(1) The epidemic of US law actually failing, if not outright killing, African Americans is a clear-cut case of a heated political situation not willing to listen to the full sonic forces of U.S. history. Our chaotic story of racism is never fully addressed on countless levels, from the personal to the social, the economic to the political. To pull just one thread of a story of racism (and its denial) and hear just it without hearing the justice in the full range of other stories, is to wind up today in the USA with "Black Lives Matter" seen as an enemy of the status quo maintainers. As long as the full range of stories remain untold or denied, there will be no peace. Guaranteed.

(2) Here in Korea, among the many unheard stories, are 50,000 - 300,000 persons' histories that began, for our purposes, when they were teen-aged girls. Japan was the ruler of this country, and in World War Two its military strategy was to become a world power. We know how that ended. Along the way, however, acts of war require often unspeakable crimes.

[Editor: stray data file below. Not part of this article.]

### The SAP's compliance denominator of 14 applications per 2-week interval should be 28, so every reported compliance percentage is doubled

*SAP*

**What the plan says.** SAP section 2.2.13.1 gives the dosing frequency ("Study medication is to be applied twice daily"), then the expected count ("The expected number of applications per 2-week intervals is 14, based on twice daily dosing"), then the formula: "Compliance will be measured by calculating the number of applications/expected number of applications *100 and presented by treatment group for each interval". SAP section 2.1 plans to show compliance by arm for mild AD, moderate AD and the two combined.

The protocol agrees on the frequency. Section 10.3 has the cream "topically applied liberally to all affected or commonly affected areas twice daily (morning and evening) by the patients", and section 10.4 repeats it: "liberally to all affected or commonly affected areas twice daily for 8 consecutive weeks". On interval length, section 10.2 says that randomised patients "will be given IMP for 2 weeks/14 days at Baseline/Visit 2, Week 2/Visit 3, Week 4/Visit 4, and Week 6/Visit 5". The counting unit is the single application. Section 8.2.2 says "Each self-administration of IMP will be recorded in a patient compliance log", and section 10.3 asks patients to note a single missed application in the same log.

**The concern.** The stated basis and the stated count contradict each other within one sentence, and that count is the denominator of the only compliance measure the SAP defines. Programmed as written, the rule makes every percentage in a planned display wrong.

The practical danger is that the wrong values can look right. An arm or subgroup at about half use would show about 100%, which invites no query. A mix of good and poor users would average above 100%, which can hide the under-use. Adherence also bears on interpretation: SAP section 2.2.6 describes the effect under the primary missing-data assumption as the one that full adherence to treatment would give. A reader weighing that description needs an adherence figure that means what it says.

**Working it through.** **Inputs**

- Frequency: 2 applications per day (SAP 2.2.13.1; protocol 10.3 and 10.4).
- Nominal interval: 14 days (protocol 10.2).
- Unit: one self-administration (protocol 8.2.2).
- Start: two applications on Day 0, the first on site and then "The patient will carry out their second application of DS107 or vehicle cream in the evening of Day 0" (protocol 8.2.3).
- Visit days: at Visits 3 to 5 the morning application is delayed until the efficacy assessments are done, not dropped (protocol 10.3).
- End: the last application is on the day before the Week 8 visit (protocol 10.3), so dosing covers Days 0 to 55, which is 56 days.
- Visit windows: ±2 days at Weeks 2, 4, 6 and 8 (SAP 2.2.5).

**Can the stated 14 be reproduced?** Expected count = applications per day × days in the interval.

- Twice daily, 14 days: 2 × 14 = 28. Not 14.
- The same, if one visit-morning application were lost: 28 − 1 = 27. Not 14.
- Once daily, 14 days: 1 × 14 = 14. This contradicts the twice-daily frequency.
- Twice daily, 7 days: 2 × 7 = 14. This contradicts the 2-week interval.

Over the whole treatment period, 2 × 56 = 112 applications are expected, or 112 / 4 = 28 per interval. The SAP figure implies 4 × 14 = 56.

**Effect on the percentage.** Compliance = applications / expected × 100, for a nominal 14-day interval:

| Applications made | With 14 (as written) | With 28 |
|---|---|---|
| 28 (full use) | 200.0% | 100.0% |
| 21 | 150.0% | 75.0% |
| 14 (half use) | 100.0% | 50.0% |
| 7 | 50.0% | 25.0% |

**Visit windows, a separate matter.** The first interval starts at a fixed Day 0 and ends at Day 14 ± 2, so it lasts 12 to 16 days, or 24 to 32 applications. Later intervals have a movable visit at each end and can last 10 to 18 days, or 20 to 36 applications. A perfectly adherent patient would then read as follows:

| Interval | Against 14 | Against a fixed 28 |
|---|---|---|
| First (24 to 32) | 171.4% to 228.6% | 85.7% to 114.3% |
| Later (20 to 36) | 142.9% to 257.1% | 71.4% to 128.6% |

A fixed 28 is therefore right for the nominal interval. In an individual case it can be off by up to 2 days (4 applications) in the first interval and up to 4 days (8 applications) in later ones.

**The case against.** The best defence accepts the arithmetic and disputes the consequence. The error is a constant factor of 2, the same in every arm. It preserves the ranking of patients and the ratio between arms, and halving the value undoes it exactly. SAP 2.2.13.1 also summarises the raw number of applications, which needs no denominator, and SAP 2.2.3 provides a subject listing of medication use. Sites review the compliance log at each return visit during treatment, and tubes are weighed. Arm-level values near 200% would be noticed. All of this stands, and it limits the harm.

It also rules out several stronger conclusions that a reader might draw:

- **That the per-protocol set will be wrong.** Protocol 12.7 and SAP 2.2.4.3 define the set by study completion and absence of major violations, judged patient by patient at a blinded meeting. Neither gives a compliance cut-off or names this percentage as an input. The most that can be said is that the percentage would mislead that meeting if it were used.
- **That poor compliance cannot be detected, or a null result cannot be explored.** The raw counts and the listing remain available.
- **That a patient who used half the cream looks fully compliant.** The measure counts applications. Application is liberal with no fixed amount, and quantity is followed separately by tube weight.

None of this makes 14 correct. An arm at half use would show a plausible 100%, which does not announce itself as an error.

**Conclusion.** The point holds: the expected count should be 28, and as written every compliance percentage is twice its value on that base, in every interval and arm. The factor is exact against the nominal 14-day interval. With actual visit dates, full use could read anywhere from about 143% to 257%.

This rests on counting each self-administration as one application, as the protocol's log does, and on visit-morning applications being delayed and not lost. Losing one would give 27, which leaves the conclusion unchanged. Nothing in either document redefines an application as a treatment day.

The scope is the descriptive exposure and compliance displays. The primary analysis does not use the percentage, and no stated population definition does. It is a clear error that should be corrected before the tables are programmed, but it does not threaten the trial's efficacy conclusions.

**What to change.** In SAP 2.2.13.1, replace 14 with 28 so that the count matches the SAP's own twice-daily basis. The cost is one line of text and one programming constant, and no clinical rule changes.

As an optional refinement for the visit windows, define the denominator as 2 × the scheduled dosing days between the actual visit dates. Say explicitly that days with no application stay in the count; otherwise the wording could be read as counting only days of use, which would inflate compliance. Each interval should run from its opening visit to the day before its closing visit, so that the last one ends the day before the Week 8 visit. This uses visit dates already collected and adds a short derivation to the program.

They were called "Comfort Women" -- teen-aged Korean girls forcibly or deceptively ("You'll get a job at a place like Paradise.") taken from their homes, shipped to front lines across Asia, and forced into sexual slavery in Japanese "Comfort Stations". Sexual violence - rape - was a military strategy used by the Japanese.

Above and below:
Statue dedicated to "Comfort Women" of Korea outside the main gate of Ewha Womans University, Seoul

Japan lost the war. And from these surviving women, there was shame, silence and secrecy. Until 1991... 
For these fifty years, I have lived, by bearing and again bearing the unbearable. For fifty years, I have had a heavy, painful feeling, but kept thinking in my heart about telling my experience some day ... As I try to speak now, my heart pounds against my chest, because what happened in the past was something extremely unconscionable ... Why does the Japanese government tell such a lie to deny its knowledge of the comfort women system? Actually I was made into a comfort woman, and I am here alive. -Kim Hak-Soon-Source